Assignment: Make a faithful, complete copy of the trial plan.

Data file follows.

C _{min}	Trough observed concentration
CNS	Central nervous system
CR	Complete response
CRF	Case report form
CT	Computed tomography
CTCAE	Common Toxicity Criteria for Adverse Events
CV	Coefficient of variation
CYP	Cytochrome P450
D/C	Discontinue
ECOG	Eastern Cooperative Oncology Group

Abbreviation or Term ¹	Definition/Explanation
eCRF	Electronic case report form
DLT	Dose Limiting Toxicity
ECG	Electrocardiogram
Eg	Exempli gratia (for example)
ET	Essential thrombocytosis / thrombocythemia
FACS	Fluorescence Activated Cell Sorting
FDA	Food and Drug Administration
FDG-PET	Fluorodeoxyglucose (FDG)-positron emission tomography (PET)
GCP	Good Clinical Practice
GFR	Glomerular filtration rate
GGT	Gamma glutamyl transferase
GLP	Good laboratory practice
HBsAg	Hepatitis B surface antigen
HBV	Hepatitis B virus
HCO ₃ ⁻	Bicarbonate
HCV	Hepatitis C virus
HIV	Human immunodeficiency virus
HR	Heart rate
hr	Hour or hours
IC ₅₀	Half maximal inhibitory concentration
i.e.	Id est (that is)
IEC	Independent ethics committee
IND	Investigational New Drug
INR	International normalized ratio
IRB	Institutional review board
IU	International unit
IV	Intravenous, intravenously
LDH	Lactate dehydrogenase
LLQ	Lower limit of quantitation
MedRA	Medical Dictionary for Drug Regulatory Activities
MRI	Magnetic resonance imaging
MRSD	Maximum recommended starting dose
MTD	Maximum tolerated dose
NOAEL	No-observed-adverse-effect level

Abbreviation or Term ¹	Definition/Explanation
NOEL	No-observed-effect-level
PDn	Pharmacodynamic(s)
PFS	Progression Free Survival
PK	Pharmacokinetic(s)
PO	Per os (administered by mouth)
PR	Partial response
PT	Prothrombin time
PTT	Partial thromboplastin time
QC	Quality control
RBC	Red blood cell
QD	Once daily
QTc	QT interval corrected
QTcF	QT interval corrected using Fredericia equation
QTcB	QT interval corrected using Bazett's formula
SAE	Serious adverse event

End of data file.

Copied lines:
C _{min}	Trough observed concentration
CNS	Central nervous system
CR	Complete response
CRF	Case report form
CT	Computed tomography
CTCAE	Common Toxicity Criteria for Adverse Events
CV	Coefficient of variation
CYP	Cytochrome P450
D/C	Discontinue
ECOG	Eastern Cooperative Oncology Group

Abbreviation or Term ¹	Definition/Explanation
eCRF	Electronic case report form
DLT	Dose Limiting Toxicity
ECG	Electrocardiogram
Eg	Exempli gratia (for example)
ET	Essential thrombocytosis / thrombocythemia
FACS	Fluorescence Activated Cell Sorting
FDA	Food and Drug Administration
FDG-PET	Fluorodeoxyglucose (FDG)-positron emission tomography (PET)
GCP	Good Clinical Practice
GFR	Glomerular filtration rate
GGT	Gamma glutamyl transferase
GLP	Good laboratory practice
HBsAg	Hepatitis B surface antigen
HBV	Hepatitis B virus
HCO ₃ ⁻	Bicarbonate
HCV	Hepatitis C virus
HIV	Human immunodeficiency virus
HR	Heart rate
hr	Hour or hours
IC ₅₀	Half maximal inhibitory concentration
i.e.	Id est (that is)
IEC	Independent ethics committee
IND	Investigational New Drug
INR	International normalized ratio
IRB	Institutional review board
IU	International unit
IV	Intravenous, intravenously
LDH	Lactate dehydrogenase
LLQ	Lower limit of quantitation
MedRA	Medical Dictionary for Drug Regulatory Activities
MRI	Magnetic resonance imaging
MRSD	Maximum recommended starting dose
MTD	Maximum tolerated dose
NOAEL	No-observed-adverse-effect level

Abbreviation or Term ¹	Definition/Explanation
NOEL	No-observed-effect-level
PDn	Pharmacodynamic(s)
PFS	Progression Free Survival
PK	Pharmacokinetic(s)
PO	Per os (administered by mouth)
PR	Partial response
PT	Prothrombin time
PTT	Partial thromboplastin time
QC	Quality control
RBC	Red blood cell
QD	Once daily
QTc	QT interval corrected
QTcF	QT interval corrected using Fredericia equation
QTcB	QT interval corrected using Bazett's formula
SAE	Serious adverse event